PHILADELPHIA (AP) -- A year and a half after an investigation began into Jerry Sandusky's contact with young boys, the former Penn State assistant football coach applied for a volunteer coaching job at a central Pennsylvania college but was denied the job after a background check. Officials at Juniata College said Wednesday that Sandusky applied for the volunteer football coaching job in May 2010 and rejected the following month after a background check showed a high school where Sandusky previously volunteered was investigating him. Juniata spokesman John Wall said the college was not informed of the details of the investigation or the existence of a grand jury, but based on the report informed its coaches Sandusky was not to have contact with the program. "We basically did our due-diligence," Wall said. According to Wall, Sandusky continued to attend games after he we rejected for the job and at one point sat in the press box for an away game. Wall said he wasn't sure what led Sandusky to be in the press box, but said the school's former athletic director then reiterated to its coaches that Sandusky was to have no connection with the team. Sandusky's attempt to work at Juniata was first reported by WHP-TV. The information that Sandusky was still pursuing coaching opportunities amid an investigation into his activities comes as his attorney and prosecutors prepare for a preliminary hearing where several of his alleged victims could testify. A lawyer for one of the young men told The Associated Press his client plans to testify at Tuesday's hearing and as many as five others who testified before the grand jury could also testify. The attorney spoke to AP on condition of anonymity because he is trying to ensure his client's identity isn't revealed publicly. Another accuser came forward Tuesday and filed a complaint with authorities. The now 19-year-old said he also met Sandusky through The Second Mile, a charity Sandusky founded in 1977 to help at-risk children, lawyer Charles Schmidt said. Schmidt said the client, whom he did not identify, went to his law firm about three weeks ago, after Sandusky was charged with sexually abusing eight boys over a 15-year period. "He suffered one incident of abuse, to use the legal term -- involuntary deviate sexual intercourse -- allegedly at the hands of Mr. Sandusky," Schmidt said. "That occurred on the Penn State campus, we believe in the area of the football facilities." Schmidt told the AP that his client was 12 years old, dealing with the death of his mother and suffering emotional issues at the time of the campus incident. The lawyer said the two met through The Second Mile and his client claims Sandusky gave him liquor while in the office on campus. The grand jury report did not allege any instances of Sandusky giving boys alcohol. Schmidt said his law firm is conducting its own investigation into the client's claims. "We hope to have it wrapped up within another week. We believe him to be credible," Schmidt said. "Everything that we've been able to unearth since has corroborated what he told us, but we'll continue to do our due diligence." Sandusky is charged with 40 counts of child sex abuse involving eight young boys, but it's not clear if prosecutors know the identities of the last two victims. The preliminary hearing could last a day or more, since the defense has the right to cross-examine the state's witnesses. The judge would then rule if there's probable cause to uphold the charges. Sandusky, 67, has denied being a pedophile and has vowed to fight the case. In interviews with NBC and The New York Times, he has said he showered and horsed around with boys but never sexually abused them. Former sex-crimes prosecutor Richard DeSipio said prosecutors may have to call the six known accusers for the judge to uphold the 40 counts. Defense lawyers sometimes waive preliminary hearings if they are worried about publicity for their clients, but DeSipio said he is not surprised Amendola is demanding the hearing. "This is their first and only opportunity before trial to actually see the witnesses... to hear their tone and demeanor, and to question them and see how they respond to questions, and also to flush out details," said DeSipio, who is now a criminal defense lawyer in Philadelphia. He expects more cross-examination than is typical at this stage, as Amendola tries to lock in the witnesses' stories. Still, he said, "I doubt the defense lawyer is going to beat up on them." Defense lawyers can also call witnesses to testify at preliminary hearings, but seldom do. "Our position would be that these people have to testify," Amendola said in an interview. "And one isn't sufficient, because you have eight separate incidents ... with eight separate alleged victims or accusers." The state attorney general's office would not comment Tuesday on their evidence or strategy. "We're not going to talk about specific testimony," spokesman Nils Frederiksen said Tuesday. "We'll be prepared to present as much as necessary to hold the case for trial." Prosecutors listed eight victims in the grand jury report, but didn't know the identities of two of them when they issued the report Nov. 5. One of the two was a boy allegedly seen being sodomized by Sandusky in a Penn State football complex shower in 2002. Amendola said he's looking forward to questioning the prosecution witnesses -- including any alleged victims.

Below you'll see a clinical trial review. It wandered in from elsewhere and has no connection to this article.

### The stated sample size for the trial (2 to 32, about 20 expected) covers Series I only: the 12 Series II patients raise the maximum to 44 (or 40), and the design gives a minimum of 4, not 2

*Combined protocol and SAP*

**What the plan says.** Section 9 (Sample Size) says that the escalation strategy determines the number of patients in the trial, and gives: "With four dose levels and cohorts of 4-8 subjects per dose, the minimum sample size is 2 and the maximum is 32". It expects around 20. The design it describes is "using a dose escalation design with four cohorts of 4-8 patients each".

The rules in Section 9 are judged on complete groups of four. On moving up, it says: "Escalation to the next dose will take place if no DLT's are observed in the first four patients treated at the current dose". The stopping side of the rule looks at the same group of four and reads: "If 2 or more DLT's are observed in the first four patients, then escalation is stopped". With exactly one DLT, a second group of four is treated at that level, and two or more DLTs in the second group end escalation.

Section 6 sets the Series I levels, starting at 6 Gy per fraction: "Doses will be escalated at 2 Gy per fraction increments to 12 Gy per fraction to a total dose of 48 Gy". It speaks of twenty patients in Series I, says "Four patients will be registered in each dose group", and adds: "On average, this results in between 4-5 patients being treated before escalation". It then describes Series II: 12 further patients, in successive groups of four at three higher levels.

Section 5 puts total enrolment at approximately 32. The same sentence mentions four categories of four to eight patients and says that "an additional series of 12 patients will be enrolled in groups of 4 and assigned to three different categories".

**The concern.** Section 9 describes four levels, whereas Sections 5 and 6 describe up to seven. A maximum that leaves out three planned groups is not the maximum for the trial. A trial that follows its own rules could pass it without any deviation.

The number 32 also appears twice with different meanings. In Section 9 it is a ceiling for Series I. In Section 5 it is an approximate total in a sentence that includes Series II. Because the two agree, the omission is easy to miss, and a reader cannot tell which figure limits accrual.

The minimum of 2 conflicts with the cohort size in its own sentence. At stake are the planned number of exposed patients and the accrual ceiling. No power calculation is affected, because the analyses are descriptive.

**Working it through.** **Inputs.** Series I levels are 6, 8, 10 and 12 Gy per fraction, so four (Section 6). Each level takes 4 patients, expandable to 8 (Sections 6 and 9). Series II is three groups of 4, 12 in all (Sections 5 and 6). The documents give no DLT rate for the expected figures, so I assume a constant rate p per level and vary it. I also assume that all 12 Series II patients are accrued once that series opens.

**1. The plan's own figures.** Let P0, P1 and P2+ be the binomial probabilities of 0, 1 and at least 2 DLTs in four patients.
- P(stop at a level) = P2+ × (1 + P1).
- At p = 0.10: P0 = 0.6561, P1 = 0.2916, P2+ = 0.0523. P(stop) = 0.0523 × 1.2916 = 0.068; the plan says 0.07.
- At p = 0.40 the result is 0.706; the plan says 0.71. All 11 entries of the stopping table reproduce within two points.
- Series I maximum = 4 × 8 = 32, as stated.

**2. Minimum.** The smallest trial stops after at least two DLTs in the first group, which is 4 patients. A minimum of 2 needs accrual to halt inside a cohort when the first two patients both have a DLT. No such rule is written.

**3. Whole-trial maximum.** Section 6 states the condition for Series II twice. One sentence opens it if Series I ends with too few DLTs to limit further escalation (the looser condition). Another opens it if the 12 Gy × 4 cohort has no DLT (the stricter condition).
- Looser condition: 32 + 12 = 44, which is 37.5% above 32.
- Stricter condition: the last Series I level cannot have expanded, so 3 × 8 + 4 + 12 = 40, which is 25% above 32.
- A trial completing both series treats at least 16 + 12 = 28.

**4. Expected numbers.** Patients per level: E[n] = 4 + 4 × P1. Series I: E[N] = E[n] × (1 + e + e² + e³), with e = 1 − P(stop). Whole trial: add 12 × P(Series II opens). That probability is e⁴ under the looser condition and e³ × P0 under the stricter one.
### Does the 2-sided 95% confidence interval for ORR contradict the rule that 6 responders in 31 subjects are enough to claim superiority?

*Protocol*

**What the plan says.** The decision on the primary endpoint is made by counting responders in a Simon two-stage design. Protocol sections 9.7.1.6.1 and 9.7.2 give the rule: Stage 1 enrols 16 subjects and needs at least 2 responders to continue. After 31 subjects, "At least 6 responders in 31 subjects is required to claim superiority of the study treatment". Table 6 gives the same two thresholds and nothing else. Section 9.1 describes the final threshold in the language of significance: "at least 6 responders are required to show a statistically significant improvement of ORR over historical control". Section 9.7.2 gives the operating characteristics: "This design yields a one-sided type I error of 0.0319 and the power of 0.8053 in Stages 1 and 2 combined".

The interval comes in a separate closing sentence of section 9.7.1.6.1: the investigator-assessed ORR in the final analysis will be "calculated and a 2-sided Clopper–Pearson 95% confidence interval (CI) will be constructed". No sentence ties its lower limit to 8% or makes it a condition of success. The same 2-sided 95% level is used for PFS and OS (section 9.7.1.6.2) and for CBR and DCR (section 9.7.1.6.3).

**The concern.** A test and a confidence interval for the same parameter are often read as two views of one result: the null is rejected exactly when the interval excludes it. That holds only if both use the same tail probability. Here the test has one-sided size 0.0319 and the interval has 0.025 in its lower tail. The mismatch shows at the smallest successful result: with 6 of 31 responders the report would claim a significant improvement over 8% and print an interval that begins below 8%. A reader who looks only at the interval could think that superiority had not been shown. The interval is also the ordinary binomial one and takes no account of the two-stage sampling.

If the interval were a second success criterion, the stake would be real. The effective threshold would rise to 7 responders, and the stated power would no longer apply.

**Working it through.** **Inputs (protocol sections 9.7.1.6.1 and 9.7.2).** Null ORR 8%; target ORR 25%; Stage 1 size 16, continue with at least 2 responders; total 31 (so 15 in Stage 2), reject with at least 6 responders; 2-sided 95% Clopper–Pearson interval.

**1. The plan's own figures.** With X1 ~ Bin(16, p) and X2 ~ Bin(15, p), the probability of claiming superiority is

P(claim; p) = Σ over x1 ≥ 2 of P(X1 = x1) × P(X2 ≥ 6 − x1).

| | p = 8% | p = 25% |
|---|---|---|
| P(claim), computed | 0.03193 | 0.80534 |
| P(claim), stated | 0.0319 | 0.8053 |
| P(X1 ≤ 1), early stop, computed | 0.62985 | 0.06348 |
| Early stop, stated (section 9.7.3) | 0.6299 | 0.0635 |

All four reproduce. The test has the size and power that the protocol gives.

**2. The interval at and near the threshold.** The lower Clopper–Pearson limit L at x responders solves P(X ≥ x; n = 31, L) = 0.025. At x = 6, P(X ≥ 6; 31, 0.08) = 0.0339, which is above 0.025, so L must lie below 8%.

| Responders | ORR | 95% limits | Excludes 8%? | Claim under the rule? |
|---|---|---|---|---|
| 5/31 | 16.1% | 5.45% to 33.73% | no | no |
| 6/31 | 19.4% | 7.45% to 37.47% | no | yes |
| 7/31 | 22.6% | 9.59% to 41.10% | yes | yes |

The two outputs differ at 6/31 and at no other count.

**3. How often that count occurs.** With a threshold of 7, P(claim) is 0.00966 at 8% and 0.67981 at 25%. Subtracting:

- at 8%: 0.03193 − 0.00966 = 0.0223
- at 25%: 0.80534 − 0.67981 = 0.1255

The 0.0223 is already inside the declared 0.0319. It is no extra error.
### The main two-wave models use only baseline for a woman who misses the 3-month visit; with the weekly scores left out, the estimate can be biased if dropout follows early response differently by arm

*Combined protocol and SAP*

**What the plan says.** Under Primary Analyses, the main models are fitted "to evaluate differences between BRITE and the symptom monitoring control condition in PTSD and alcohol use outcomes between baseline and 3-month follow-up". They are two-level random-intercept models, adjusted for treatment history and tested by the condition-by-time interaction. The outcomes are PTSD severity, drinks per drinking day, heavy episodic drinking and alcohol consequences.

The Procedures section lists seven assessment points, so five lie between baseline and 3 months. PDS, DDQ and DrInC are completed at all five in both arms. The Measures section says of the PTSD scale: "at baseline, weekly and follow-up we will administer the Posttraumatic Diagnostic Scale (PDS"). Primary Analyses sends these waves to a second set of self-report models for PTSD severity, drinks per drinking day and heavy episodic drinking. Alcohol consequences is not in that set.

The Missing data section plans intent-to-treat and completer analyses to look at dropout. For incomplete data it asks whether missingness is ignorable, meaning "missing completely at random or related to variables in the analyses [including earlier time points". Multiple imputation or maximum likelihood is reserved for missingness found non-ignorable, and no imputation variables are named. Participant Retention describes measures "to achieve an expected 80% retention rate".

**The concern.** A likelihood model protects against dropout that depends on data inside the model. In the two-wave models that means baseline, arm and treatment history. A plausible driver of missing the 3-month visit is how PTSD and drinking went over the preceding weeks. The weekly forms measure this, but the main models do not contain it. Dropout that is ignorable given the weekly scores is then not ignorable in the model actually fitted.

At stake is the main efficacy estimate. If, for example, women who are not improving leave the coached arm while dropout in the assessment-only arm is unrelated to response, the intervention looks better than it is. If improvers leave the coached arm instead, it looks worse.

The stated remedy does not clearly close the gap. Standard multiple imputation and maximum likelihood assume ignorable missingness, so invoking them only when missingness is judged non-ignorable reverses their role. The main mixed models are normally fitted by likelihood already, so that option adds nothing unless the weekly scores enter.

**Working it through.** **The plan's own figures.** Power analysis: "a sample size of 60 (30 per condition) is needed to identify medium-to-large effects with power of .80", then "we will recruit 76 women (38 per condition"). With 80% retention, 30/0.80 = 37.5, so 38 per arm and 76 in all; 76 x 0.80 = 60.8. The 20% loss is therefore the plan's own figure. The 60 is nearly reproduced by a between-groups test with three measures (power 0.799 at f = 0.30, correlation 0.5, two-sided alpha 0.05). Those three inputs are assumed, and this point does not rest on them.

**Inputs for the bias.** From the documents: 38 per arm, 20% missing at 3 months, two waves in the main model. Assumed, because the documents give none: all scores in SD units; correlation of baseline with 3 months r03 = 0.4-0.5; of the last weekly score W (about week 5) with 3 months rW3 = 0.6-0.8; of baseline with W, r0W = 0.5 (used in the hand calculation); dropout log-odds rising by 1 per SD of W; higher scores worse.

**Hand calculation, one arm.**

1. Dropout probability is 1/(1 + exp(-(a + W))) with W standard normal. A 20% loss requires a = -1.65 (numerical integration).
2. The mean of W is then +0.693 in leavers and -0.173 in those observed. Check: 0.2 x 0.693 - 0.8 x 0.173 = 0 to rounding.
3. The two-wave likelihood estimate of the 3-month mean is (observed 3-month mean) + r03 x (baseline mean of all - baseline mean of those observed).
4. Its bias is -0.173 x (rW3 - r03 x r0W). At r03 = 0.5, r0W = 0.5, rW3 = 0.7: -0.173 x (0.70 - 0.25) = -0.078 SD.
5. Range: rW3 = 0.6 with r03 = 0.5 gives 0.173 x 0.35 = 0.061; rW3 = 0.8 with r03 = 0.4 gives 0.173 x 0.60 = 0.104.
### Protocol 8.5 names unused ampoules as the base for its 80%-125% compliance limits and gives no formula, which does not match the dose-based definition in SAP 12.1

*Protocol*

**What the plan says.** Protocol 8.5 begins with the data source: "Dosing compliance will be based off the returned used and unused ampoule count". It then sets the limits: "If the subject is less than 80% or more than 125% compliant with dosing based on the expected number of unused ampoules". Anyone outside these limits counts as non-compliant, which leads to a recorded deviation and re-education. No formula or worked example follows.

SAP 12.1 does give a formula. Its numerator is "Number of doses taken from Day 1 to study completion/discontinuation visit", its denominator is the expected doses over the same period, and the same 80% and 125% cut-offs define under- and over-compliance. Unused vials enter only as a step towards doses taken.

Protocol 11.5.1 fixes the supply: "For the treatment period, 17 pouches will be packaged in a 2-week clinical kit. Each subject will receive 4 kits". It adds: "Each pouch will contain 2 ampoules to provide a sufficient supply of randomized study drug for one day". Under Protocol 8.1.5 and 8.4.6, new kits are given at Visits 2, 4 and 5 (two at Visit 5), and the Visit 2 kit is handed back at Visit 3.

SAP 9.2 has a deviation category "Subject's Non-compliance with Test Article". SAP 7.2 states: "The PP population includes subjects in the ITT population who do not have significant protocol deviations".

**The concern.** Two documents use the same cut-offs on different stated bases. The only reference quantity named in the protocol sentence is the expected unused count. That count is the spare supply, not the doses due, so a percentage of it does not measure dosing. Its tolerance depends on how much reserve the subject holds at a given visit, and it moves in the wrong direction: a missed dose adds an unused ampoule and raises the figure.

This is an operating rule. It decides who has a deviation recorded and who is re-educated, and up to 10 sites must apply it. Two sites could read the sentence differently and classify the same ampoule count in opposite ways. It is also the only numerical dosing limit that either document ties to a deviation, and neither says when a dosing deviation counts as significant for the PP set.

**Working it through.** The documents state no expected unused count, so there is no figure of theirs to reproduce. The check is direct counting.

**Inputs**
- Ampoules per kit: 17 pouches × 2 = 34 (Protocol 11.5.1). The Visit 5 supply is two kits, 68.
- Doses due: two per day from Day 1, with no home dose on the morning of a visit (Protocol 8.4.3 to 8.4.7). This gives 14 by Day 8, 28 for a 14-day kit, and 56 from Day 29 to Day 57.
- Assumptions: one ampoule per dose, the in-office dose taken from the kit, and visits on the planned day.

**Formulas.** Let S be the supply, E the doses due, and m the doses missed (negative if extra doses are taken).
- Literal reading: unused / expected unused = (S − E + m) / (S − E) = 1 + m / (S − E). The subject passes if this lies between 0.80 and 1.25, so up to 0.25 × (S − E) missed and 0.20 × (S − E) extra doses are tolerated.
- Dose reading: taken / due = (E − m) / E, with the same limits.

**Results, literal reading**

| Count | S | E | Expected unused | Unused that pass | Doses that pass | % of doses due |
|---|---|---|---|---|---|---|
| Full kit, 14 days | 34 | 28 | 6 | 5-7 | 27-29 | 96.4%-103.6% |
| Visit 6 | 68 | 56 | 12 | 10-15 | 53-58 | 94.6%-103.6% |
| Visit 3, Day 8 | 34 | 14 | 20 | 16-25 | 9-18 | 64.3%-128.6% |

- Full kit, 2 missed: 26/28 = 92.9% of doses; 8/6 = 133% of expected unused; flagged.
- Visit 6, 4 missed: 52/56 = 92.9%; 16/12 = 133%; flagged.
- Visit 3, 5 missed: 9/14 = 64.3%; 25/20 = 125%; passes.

Never say die: Cubs battle back for wild walk-off win over Pirates